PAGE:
- Intermountain Healthcare on June 4 announced it has launched a service to provide hospital-level care in patients’ homes for certain conditions like congestive heart failure, infections and some cancer diagnoses, according to Healthcare Dive.
- Eligible patients will go through orientation at a hospital first and then receive in-person and virtual check-ins from nurses and doctors, according to the same article.
- Similar models have been implemented by Marshfield Clinic, Ascension, CommonSpirit, Highmark and MetroHealth to provide inpatient level care to low-acuity patients in their home.
On June 5, Healthcare Dive reported: “Intermountain Healthcare has launched a service to provide hospital-level care in patients’ homes for certain conditions like congestive heart failure, infections and some cancer diagnoses. The service is in partnership with the system’s value-based care spinoff Castell and builds on previous efforts to move more treatment into the home.
“It was accelerated by the pandemic and preparation for potential surges of COVID-19 patients, according to a statement published [June 4],” according to the same Healthcare Dive article. “Eligible patients will go through orientation at a hospital first and then receive in-person and virtual check-ins from nurses and doctors,” the article continued. “They will be provided with a remote monitoring kit as well as other home health equipment suited to their diagnosis.”
Similar models have been implemented by Marshfield Clinic, Ascension, CommonSpirit, Highmark and MetroHealth to provide inpatient-level care to low-acuity patients in their homes. The equipment provided by the programs typically includes a blood pressure monitor, pulse oximeter, cellular-enabled digital tablet and a digital scale. Other devices could include a continuous heart rate monitor and oxygen sensor. The equipment will transmit vital signs to a remote monitoring center via Bluetooth.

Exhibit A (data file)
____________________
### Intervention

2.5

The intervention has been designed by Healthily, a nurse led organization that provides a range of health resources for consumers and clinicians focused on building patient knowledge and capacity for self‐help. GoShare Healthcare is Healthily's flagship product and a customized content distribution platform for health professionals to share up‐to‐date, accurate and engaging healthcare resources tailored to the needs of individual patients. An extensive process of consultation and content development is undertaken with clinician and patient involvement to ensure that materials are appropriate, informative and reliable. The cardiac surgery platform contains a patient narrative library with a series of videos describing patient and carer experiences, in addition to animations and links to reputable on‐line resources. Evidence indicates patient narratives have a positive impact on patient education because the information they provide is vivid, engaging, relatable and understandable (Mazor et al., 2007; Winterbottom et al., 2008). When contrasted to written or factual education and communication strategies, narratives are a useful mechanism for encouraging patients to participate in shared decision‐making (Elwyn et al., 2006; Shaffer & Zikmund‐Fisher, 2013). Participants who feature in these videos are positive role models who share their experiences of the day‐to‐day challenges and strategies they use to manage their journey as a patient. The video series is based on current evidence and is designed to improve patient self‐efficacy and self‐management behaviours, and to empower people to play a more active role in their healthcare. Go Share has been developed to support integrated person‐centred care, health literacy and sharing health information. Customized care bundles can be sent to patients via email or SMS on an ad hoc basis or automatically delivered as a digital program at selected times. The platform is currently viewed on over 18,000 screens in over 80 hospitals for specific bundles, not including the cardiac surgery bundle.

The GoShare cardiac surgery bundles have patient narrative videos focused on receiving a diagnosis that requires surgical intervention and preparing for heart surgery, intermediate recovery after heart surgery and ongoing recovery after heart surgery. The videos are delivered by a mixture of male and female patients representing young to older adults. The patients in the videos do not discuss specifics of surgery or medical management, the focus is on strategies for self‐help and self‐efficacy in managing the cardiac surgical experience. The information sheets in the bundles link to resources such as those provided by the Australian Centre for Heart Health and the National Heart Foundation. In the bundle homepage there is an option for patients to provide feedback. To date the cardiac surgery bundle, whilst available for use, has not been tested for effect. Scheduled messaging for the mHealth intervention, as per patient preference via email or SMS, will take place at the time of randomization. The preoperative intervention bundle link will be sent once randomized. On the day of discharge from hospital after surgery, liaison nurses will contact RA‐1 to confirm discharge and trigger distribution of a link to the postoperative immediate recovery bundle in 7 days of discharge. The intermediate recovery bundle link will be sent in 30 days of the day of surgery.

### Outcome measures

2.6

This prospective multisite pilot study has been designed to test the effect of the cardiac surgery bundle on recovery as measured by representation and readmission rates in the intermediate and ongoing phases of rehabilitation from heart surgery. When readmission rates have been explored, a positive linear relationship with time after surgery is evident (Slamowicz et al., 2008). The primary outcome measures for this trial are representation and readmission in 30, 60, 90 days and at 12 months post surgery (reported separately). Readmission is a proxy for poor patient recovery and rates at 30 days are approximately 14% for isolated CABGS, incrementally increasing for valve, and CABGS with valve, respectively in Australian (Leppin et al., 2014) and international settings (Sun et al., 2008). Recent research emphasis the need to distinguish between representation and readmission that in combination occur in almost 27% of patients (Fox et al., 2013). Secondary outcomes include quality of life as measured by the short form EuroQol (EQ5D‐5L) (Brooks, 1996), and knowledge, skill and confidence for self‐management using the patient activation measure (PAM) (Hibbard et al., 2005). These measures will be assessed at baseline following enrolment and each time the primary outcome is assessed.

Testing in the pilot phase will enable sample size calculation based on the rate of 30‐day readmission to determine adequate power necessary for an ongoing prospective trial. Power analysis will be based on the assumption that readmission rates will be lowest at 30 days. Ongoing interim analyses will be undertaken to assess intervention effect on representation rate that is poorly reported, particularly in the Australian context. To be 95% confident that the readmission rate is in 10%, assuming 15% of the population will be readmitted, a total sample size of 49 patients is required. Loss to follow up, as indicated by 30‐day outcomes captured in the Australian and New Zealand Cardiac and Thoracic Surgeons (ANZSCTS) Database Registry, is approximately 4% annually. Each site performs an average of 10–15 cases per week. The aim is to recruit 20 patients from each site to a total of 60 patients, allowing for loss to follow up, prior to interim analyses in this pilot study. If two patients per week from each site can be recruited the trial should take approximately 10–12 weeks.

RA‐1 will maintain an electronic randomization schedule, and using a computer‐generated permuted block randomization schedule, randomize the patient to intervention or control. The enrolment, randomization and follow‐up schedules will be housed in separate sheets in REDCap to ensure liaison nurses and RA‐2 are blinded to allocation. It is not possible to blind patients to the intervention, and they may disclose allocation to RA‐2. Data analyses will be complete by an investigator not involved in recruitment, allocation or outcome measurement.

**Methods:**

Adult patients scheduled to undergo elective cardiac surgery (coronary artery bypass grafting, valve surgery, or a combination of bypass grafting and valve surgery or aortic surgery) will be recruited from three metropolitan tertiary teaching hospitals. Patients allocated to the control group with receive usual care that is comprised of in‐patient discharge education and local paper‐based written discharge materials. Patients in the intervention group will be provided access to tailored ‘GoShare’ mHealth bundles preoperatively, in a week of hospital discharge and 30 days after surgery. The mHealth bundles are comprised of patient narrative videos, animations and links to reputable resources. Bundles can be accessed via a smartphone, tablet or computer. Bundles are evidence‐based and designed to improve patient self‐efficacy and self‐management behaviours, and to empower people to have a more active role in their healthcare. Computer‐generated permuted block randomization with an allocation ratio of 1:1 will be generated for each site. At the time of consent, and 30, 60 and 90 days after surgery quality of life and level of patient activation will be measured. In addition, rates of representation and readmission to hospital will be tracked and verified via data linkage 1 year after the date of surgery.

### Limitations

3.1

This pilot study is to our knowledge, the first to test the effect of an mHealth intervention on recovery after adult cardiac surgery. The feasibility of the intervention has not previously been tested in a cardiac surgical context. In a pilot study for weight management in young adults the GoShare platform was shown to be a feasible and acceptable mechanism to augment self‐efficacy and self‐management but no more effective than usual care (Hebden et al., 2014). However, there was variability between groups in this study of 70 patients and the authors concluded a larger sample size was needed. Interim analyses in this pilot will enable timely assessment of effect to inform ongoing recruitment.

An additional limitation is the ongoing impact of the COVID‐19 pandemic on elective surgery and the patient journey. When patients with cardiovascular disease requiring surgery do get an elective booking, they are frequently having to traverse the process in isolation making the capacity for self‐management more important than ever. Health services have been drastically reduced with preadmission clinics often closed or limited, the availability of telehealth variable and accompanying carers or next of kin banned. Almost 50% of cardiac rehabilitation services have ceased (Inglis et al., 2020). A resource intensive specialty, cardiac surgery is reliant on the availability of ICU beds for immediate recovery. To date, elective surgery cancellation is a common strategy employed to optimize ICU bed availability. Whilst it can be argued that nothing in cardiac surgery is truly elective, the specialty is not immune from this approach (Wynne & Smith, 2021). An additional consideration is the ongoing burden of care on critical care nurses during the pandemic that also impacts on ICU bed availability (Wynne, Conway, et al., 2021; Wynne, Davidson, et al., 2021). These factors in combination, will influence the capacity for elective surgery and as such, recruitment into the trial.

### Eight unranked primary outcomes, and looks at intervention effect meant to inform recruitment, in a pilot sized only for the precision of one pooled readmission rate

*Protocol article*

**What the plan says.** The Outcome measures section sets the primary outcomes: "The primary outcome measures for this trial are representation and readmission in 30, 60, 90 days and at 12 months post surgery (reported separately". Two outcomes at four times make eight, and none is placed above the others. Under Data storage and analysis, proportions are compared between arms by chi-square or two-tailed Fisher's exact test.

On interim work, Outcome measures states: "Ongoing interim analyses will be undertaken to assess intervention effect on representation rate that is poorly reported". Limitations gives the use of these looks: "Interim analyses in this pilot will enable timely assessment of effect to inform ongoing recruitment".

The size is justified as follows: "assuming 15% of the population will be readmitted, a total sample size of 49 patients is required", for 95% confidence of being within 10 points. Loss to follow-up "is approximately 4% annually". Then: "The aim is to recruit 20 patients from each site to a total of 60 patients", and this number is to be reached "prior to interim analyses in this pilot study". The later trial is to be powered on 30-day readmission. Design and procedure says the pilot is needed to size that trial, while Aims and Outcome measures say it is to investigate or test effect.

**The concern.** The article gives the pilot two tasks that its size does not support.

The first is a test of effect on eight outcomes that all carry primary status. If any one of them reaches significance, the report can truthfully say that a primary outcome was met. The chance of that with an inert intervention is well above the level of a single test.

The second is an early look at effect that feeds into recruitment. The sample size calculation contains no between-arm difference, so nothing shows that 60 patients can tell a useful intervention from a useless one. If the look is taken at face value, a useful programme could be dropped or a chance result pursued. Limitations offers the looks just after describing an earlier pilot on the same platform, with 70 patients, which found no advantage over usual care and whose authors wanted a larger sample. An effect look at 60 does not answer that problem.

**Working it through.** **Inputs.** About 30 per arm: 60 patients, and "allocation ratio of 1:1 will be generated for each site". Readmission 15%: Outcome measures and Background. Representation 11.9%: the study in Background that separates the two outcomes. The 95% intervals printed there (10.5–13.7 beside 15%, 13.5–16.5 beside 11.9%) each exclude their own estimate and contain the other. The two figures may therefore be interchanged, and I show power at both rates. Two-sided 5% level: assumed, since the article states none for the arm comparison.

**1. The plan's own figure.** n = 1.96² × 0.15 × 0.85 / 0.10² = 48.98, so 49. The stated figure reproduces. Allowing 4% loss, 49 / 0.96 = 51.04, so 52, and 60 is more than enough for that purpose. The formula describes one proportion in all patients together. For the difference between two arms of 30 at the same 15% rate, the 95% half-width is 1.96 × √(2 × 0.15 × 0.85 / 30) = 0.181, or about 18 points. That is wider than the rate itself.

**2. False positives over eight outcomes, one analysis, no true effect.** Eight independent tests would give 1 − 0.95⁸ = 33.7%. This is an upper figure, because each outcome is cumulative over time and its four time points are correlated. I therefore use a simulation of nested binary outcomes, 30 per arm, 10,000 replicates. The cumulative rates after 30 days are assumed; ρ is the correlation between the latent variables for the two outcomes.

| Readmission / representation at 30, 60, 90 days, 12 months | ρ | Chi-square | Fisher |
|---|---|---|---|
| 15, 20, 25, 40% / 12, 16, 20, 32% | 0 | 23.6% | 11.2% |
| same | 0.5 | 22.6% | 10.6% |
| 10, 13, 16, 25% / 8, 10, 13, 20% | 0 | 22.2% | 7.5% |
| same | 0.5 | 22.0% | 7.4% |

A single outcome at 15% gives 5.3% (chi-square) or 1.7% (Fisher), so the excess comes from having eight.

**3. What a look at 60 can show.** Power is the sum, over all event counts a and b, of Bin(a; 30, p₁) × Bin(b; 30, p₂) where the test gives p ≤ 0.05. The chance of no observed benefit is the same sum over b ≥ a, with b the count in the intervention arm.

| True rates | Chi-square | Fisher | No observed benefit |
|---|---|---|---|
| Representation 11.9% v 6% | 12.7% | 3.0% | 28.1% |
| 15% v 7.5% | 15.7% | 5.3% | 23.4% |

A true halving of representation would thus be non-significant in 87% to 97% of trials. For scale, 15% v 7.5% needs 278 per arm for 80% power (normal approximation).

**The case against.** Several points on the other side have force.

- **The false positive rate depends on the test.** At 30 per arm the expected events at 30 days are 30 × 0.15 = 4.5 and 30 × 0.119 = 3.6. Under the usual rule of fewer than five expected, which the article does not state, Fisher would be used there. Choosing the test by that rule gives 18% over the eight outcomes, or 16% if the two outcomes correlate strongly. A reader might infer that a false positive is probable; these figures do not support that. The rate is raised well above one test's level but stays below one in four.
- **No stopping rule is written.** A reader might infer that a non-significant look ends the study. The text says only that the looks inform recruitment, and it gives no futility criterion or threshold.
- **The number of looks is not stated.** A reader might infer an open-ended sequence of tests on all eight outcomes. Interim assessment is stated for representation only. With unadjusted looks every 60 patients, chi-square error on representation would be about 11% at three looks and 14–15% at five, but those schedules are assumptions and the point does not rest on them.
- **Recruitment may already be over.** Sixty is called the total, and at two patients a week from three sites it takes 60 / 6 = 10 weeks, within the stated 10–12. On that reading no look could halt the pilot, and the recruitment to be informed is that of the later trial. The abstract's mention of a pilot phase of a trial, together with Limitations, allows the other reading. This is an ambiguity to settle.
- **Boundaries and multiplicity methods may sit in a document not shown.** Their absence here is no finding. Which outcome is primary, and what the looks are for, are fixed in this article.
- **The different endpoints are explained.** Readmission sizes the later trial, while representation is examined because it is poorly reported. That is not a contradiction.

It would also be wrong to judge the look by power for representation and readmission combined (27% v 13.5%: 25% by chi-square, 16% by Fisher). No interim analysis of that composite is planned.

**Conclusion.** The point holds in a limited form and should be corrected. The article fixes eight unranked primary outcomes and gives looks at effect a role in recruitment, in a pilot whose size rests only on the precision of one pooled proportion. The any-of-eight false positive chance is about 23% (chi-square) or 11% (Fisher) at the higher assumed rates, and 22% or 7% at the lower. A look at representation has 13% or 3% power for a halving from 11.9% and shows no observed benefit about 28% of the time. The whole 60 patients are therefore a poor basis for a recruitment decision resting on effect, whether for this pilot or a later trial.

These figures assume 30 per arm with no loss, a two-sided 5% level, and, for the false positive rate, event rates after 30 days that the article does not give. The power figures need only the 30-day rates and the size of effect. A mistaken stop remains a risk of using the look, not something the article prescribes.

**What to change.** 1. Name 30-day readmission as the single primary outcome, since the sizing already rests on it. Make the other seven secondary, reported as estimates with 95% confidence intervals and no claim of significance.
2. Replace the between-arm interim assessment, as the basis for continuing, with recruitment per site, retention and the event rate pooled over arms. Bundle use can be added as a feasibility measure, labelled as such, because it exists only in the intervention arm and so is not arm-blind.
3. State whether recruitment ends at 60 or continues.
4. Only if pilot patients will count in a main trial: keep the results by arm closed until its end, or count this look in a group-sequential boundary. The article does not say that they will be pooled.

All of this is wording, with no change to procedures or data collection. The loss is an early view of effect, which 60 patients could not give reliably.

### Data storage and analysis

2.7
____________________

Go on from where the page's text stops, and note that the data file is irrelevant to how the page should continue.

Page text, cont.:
It makes sense that Intermountain would deploy the hospital-at-home model. Like Marshfield Clinic and Highmark, a large part of its revenue comes from its health insurance business. So deploying the model can create savings that will drop to the bottom line for its Medicare Advantage and other full risk products. And it can help create savings for its Administrative Services Only clients, which should help it win business. Evaluations of the model have also suggested that patients hospitalized at home have better outcomes. However, those results could be influenced by selection bias given these patients should be healthier. Having these capabilities offers a pressure release value at a time when bed capacity could be stretched due to a spike in admissions related to COVID-19.
What’s surprising is that while the Centers for Medicare and Medicaid Services (CMS) greatly expanded providers’ ability to deliver ambulatory care virtually in response to COVID-19, CMS has been silent on using waivers to allow the model to decant low acuity admissions to the home. Not only would this increase available bed capacity, but it could reduce personal protective equipment burn rate given limited in-person staff interaction. While I’m not expecting Centers for Medicare and Medicaid Innovation to move on the model, the Medicare Physician Technical Advisory Council has previously recommended hospital-at-home models for implementation as alternative payment models.